Good Roads Woman
Monday, May 20, 2013
What’s in a name? As Shakespeare asked, “Would a rose by any other name smell as sweet?” Certainly a name can alter one’s expectations of a thing, or even a person. Good Roads Woman, an early 20th century Siouan woman living in western North Dakota, proved in 1904 that you can’t judge a book by its cover, or more accurately, its name. With the mysterious death of her fourth husband in 1904, Good Roads Woman may have actually been a black widow of sorts.
In May of 1904, Good Roads Woman and her husband, Milton Fowler, were farming on the Fort Berthold Reservation near Elbowoods. Fowler, an Arikara, was Good Roads’ fourth husband, and rumors swirled that she had actually murdered her third. In mid-May, neighbors visiting Good Roads Woman were surprised to find her husband absent, especially since his team and wagon were still at home. Good Roads replied that he had taken some calico cloth to the Russian settlement to trade for potatoes. Given the distance to the settlement, the fact the wagon and team were still home, and probably factoring in the rumors concerning the fate of her previous husband, the neighbors became suspicious. They alerted authorities at the Elbowoods Agency, and the following day a search of the farmstead turned up Fowler’s body. He had been struck in the face with a hatchet, wrapped in quilts, and buried in a shallow grave in the stable.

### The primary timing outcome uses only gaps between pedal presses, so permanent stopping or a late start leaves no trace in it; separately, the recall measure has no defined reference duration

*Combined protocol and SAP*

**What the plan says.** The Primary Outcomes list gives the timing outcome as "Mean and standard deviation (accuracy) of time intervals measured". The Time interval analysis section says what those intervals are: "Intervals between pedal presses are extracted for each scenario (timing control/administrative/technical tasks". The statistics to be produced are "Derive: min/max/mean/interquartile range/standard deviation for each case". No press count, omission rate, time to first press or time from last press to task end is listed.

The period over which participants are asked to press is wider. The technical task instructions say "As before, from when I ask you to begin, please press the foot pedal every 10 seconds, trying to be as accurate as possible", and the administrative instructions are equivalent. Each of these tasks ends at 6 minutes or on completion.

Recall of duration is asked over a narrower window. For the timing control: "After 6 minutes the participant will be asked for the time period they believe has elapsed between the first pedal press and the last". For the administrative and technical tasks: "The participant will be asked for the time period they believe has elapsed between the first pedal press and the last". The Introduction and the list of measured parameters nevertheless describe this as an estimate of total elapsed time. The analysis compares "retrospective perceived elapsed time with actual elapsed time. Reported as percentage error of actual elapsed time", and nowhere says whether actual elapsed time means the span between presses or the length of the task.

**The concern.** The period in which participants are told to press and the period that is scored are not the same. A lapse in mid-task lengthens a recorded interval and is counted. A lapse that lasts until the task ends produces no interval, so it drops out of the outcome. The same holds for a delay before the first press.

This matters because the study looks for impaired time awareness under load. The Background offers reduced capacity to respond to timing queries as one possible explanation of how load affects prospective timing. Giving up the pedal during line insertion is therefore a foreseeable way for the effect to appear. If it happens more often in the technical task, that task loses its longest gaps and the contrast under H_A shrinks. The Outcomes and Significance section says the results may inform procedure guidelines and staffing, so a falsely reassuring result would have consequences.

Good Roads Woman denied any knowledge of the murder, but eventually admitted that they had recently argued. The constable concluded from the evidence that Good Roads had killed her husband while he slept. Despite her pleas of innocence, Good Roads found herself in the Elbowoods jail on this date, and the cause of some excitement on the reservation. A sheriff later arrived and transferred her to Stanton, where she was to go before the district court. Later, while being held there, she confessed to an alternate story in which a stranger came to their house, witnessed Fowler beat her severely, and then killed and buried him in retaliation in front of her. Unsurprisingly, Good Roads Woman was not believed this time around, and was charged with Fowler’s murder.
Dakota Datebook written by Jayme L. Job
Fargo Forum and Daily Republican. Thursday (Evening ed.), June 16, 1904: p. 1.
http://www.infomercantile.com/dakota_death_trip/Good_Roads_Woman_1334867832.html (Dakota Death Trip blog posted by D. Dahlsad, Bismarck Daily Tribune, May 20, 1904; May 24, 1904; June 15, 1904; July 28, 1904).